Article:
Remembering Moore: 25th Anniversary of F5 Tornado

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4 May 2024 8:00 PM

Above - Moore, Oklahoma tornado damage in May 1999 (Photo: NWS Norman)

May 3rd marks the anniversary of a deadly F5 tornado that struck Bridge Creek, Moore, and Oklahoma City, OK in 1999. This year is the 25th anniversary of the historic storm that was on the ground for 38 miles, carving a path of destruction from Chickasha through the southern suburbs of Oklahoma City. Sadly, this one storm left 46 people dead and 800 injured. Over 8,000 homes were destroyed as a result of the EF-5 tornado. The tornado messaging was a first of its kind too, when NWS Norman issued a "tornado emergency" to grab the Public's attention beyond a typical "tornado warning"

The tornado cut a path through communities 1/2 to 3/4 of a mile wide. It wiped out entire communities in the Oklahoma City metro. Though the Bridge Creek-Moore tornado was the strongest storm as an F5 there were an additional two F4 tornadoes in central Oklahoma. Six more tornadoes were F3! According to the National Weather Service in Norman, OK, "The final total of 72 tornadoes makes May 3-4, 1999 event the largest outbreak of tornadoes for Oklahoma since official records began in 1950."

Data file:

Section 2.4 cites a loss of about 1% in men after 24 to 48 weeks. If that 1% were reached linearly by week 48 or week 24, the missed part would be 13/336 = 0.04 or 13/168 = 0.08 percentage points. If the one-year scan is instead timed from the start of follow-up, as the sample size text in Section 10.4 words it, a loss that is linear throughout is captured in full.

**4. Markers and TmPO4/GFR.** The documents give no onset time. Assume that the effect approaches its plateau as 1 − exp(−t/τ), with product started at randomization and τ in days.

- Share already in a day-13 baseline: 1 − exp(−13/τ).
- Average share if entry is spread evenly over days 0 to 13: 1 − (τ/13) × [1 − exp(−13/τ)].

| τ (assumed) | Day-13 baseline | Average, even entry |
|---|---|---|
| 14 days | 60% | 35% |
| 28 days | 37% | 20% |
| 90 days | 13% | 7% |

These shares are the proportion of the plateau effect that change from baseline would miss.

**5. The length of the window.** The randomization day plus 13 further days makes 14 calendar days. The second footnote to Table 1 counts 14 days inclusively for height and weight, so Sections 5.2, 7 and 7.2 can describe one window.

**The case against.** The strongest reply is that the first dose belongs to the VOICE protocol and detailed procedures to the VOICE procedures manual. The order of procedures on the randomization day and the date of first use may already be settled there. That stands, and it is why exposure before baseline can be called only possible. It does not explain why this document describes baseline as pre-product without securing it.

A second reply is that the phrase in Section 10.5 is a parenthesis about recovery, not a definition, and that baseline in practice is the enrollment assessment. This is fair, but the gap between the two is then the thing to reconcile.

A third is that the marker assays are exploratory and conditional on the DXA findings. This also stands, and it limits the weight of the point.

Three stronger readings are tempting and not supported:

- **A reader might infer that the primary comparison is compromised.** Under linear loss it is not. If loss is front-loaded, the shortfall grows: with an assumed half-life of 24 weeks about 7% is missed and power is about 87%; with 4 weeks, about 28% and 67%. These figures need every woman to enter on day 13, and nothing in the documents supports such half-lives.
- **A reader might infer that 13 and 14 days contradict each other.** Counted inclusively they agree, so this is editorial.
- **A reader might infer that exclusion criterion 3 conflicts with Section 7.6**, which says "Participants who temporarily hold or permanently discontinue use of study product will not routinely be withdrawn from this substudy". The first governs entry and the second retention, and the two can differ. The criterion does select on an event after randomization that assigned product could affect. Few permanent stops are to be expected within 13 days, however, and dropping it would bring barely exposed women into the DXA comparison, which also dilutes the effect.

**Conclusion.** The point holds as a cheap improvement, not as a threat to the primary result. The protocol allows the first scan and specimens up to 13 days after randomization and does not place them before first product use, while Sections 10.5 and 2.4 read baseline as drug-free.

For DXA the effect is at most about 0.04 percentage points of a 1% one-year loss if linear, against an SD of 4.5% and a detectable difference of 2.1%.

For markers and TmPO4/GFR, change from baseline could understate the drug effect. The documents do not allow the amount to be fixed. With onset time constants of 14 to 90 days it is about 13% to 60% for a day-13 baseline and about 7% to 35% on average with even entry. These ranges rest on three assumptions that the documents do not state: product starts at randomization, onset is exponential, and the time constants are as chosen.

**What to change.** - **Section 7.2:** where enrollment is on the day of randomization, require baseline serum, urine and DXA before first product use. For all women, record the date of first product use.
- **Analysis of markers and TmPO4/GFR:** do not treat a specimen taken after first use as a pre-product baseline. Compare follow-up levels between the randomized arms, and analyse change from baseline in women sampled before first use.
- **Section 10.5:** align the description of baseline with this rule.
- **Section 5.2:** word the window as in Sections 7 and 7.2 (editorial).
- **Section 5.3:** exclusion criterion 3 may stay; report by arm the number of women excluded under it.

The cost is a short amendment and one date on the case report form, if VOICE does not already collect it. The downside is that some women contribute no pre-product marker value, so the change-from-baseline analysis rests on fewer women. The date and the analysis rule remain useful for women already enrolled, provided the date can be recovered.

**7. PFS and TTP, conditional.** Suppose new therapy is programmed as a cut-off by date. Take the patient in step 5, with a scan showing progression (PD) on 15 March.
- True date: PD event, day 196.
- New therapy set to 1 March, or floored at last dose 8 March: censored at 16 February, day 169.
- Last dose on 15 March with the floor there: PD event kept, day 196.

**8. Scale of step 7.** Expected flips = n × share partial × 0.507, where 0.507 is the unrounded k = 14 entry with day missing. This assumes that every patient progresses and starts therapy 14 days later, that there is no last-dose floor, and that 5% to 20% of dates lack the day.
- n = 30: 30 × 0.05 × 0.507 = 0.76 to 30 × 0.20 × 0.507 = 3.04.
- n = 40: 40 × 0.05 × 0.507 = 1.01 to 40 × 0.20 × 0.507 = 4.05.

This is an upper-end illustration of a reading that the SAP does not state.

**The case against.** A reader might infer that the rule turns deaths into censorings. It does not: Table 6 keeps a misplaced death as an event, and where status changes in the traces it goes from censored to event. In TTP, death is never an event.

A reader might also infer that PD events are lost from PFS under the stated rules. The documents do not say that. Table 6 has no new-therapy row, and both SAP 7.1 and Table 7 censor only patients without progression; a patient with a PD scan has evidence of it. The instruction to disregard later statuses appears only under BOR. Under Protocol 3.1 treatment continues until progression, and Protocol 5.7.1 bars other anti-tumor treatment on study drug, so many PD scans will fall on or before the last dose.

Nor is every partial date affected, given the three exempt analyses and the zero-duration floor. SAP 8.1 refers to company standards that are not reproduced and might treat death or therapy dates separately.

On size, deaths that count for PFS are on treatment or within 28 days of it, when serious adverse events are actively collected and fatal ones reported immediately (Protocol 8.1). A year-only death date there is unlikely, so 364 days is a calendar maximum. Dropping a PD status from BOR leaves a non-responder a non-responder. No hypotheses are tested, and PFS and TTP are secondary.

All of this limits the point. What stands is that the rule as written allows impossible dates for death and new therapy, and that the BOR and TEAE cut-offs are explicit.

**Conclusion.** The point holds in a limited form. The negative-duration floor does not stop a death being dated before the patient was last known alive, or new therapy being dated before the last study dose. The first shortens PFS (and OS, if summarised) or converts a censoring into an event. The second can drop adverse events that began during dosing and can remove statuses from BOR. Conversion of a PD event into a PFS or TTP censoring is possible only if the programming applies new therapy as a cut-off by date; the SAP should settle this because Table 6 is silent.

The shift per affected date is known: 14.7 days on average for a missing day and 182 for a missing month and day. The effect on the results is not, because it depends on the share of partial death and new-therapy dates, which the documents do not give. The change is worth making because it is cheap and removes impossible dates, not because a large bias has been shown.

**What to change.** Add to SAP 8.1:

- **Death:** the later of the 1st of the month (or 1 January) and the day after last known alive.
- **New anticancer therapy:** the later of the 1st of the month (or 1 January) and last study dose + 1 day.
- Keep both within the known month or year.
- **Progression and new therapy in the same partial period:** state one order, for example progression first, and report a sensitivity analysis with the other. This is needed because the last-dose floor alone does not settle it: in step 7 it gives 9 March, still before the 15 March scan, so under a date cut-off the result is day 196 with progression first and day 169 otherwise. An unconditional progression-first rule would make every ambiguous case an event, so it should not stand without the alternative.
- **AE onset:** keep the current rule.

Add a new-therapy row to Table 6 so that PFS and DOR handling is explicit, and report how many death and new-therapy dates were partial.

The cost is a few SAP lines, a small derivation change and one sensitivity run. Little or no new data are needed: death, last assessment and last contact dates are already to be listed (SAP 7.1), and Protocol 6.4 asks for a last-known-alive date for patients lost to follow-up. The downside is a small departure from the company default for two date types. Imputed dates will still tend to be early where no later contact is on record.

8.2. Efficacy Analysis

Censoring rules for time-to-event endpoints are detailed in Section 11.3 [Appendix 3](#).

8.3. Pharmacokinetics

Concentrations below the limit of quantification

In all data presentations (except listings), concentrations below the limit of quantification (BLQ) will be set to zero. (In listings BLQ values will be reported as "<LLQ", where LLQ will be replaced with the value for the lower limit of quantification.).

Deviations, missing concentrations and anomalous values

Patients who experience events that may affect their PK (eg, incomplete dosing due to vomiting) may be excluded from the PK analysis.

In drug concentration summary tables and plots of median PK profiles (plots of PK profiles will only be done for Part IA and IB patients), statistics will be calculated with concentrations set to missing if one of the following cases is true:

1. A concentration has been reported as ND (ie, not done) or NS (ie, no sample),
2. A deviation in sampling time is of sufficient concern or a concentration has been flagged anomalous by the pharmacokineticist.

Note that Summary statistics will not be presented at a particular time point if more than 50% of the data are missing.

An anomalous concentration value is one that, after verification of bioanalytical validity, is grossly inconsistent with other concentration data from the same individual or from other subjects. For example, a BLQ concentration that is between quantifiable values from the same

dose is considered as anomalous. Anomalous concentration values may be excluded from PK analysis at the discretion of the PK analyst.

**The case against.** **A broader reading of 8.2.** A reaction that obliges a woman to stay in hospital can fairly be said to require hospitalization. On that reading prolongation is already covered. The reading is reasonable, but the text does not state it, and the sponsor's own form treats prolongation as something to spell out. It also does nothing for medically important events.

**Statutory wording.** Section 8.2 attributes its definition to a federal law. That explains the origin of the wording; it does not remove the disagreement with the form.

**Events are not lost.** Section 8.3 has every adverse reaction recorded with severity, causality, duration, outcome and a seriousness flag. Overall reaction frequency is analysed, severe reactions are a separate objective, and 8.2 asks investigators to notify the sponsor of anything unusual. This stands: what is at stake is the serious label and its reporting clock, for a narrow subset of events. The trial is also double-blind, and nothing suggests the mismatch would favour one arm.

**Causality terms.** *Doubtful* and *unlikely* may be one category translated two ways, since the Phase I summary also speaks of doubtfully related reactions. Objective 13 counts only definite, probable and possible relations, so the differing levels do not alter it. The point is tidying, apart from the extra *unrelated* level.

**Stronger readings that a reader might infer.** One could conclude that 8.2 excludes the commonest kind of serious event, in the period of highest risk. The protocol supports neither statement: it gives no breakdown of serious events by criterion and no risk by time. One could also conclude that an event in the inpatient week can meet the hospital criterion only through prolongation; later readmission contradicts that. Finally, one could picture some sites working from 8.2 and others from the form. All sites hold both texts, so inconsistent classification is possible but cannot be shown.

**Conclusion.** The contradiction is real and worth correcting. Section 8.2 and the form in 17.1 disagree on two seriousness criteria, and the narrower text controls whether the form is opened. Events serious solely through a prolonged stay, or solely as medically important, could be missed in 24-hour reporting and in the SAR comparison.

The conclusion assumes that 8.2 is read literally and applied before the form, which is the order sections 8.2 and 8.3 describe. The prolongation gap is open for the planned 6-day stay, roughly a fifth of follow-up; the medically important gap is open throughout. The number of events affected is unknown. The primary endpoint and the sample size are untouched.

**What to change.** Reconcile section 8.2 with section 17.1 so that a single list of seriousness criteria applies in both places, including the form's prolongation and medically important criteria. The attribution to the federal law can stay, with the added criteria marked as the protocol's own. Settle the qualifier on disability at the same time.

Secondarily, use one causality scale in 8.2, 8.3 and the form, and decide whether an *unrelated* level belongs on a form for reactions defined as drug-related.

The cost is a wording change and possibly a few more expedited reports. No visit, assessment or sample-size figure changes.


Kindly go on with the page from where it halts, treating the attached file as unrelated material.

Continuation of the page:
Above - Moore, Oklahoma tornado damage in May 1999 (Photo: NWS Norman)

This tornado was one of 74 that touched down on May 3, 1999, in Oklahoma and Kansas. Five deaths, 100 injuries and heavy damage were reported from the Wichita, Kansas metro area. For Oklahoma, the majority of deaths from the tornado outbreak occurred as a result of the Bridge-Creek Moore F5, a total of 36 with over 580 injured by the storm.

In modern U.S. history, there have only been 59 F5 or EF5 tornadoes, most recently in Moore, OK in 2013. The Fujita (F) scale transitioned to the "Enhanced Fujita" scale (EF) in 2007. According to the National Weather Service, "The EF Scale takes into account more variables than the original F Scale did when assigning a wind speed rating to a tornado. The EF Scale incorporates 28 damage indicators (DIs) such as building type, structures, and trees." There are 8 degrees of damage for each indicator to help survey crews determine storm extent and strength.

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